Wednesday, June 13, 2012

Agents here, agents there, agents not exactly everywhere

Contrary to the literary scene in the US, many Australian writers still approach publishers directly. Why do you think this happens? Is there a paucity of literary agencies in Australia, or is it that this vocation still remains unexploited here?

I've kinda covered this territory already but what the hey, I'm looking for a distraction. So here's an answer.

Yes, there's a paucity of literary agencies, and that's because the business model of agenting makes it hard for people to start an agency and, these days, to stay in business. Agents work on commission, so unless an agent is independently wealthy, it's hard to start an agency from nothing knowing income won't flow, possibly, for several months, and even then it won't be much. Advances aren't that big, and agents only get a fraction of those advances. In Australia we need to take on quite a lot of clients just to break even. Moreover, those advances are getting smaller or disappearing altogether, but publishers still want agents to exist, because we do serve a role in the publishing food chain - we act as consultants, of a sort, to publishers in that we do a lot of the submission-filtering for them, and we often handle authors' concerns and queries, which means they're not calling their publishers and asking. 

Agents are also, often, the ones staying abreast of what's changing in the industry and we're able to disseminate information to authors and publishers alike (and, yes, this blog is one of the ways I do that). One of the reasons this blog hasn't been updated in a while is that I'm flat out trying to keep on top of everything - all agents now have to spend a proportion of their time each day reading about the latest developments on the industry. This isn't something that was in the job description five years ago.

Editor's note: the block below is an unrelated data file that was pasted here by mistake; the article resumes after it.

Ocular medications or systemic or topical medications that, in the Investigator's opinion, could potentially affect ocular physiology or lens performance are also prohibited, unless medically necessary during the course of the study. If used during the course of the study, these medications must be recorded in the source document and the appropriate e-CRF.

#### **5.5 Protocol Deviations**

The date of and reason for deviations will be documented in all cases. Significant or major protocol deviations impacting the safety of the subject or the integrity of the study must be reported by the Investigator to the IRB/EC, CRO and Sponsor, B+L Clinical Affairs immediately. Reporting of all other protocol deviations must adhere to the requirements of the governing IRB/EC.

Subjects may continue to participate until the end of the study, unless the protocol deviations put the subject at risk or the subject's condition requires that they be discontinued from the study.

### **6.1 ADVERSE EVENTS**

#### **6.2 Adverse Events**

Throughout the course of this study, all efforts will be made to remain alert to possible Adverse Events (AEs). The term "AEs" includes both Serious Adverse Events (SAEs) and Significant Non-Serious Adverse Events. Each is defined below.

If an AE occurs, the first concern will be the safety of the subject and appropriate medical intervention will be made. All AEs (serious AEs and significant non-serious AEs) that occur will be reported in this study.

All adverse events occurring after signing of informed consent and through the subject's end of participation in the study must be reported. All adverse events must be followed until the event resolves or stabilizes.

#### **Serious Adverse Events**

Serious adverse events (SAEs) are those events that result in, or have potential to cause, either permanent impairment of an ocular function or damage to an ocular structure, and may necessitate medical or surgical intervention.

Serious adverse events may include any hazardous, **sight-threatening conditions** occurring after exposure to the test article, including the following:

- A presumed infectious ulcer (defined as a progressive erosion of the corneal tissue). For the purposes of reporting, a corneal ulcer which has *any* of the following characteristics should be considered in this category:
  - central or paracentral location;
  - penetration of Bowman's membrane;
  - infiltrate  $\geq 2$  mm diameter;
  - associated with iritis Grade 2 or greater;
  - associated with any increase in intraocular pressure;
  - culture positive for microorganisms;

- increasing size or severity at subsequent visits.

I can't actually imagine how we're going to get more agents in this country, although it would be great if we could. The difficulty of the business model is one reason; the fact that it requires a certain amount of experience to be an effective agent is another. It would be hard to parachute a university graduate into an agenting job if they had no prior experience of the industry.

One of the things that would be helpful is that publishers could realise that we'll all disappear if they keep squeezing the money the way they are. Yes, things are really, really difficult at the moment - more difficult than any of us can remember - but we should actually be trying to work out a way to fix it, not just all running to the corners of the ring and waiting to see who comes out fighting first. If publishers gave agents the benefit of the doubt - if their default answer to us wasn't always 'no', even if we have a lot of books with them - that would help. They want our expertise but then don't trust it enough to not make us jump through the same hoops every time (and by 'publishers' I mean the companies, not the individuals who are called publishers - the individuals usually trust us but their acquisitions meetings don't).

So that turned into a bit of a rant; it's been coming for a while (and I have more to come). And, no, it won't get more agents into the industry but right now we just need to focus on keeping the ones we have. 

1 comment:

Scribble Orca said...

That must be terribly frustrating - you have your gut feel and you put it to the acquisitions people - and because of other considerations your experience is ignored.

It's interesting how similar this sounds to writers trying to find agents :D - although there is no prior trust relationship to continue nurturing.

All I can say is best of luck with continuing to pitch what you feel worthy of being published.